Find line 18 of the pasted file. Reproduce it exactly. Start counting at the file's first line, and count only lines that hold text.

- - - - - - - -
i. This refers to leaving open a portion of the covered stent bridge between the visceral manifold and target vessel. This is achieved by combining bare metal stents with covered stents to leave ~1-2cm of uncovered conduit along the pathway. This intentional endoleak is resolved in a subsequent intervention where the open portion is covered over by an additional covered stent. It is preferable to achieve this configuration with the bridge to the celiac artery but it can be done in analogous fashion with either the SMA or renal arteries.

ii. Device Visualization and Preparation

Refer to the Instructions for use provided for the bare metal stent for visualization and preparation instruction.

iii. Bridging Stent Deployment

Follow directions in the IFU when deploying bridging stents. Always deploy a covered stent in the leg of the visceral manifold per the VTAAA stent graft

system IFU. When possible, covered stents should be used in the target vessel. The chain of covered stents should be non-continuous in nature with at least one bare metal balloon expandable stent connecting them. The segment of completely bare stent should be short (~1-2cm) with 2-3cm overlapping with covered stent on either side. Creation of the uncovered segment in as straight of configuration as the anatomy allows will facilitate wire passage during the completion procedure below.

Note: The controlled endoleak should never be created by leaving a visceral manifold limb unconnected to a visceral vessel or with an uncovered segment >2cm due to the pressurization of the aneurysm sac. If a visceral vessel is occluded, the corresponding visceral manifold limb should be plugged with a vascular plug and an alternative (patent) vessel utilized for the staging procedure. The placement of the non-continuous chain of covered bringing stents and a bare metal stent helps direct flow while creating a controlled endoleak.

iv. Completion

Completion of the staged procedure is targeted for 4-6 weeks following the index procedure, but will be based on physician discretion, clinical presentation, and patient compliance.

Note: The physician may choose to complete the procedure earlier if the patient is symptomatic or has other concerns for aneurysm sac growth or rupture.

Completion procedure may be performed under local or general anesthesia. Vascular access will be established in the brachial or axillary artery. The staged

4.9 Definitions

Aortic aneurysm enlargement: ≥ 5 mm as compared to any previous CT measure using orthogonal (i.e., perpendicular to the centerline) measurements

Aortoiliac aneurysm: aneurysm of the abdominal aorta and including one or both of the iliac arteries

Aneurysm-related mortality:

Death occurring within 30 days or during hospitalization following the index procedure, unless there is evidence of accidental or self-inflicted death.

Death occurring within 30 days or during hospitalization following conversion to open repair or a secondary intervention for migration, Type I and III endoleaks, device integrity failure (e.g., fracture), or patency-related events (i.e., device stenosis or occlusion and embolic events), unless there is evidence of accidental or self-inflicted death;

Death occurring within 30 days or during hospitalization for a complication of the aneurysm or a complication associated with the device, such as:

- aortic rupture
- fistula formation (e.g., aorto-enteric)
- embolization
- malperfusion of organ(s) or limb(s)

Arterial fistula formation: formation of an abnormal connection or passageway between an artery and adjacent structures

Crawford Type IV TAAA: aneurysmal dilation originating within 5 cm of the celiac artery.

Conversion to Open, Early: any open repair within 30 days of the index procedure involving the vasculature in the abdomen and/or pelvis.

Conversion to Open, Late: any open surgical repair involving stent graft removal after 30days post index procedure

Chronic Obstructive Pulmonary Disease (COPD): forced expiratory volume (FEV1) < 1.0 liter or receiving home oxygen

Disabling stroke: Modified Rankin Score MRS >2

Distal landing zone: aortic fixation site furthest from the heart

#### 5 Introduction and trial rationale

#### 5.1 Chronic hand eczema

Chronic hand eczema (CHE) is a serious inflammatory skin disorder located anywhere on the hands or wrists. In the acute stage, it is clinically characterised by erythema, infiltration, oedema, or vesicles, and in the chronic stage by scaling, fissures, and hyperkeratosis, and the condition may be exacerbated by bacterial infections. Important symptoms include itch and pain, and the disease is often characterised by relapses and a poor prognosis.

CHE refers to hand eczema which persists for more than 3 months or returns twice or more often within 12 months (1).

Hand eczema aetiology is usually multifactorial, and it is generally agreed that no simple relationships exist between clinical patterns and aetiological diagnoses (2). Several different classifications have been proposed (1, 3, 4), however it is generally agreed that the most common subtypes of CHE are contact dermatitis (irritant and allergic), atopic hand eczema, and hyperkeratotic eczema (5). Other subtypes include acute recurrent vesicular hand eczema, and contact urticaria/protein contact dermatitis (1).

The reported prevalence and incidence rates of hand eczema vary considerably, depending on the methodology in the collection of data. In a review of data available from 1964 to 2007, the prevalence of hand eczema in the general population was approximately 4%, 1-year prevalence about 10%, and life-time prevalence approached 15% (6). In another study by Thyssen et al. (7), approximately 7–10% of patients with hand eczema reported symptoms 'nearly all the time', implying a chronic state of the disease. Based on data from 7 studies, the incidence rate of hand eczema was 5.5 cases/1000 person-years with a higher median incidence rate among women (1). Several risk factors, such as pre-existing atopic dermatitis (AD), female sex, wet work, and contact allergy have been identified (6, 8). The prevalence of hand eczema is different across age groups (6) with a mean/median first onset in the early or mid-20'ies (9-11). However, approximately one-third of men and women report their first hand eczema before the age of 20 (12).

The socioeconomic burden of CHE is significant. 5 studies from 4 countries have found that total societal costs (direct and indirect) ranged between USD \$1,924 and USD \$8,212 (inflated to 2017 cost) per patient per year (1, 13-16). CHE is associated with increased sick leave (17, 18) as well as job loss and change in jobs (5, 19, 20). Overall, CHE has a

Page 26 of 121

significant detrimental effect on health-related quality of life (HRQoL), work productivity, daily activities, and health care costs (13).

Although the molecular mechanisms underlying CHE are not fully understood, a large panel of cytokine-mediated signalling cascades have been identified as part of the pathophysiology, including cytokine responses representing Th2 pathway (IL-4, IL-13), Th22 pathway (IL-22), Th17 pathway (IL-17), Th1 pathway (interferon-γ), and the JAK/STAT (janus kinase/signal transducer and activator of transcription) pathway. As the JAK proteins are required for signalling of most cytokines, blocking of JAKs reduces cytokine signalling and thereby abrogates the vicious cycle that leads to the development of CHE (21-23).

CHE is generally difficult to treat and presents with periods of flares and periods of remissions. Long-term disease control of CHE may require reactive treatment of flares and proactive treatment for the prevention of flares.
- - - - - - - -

Death occurring within 30 days or during hospitalization for a complication of the aneurysm or a complication associated with the device, such as: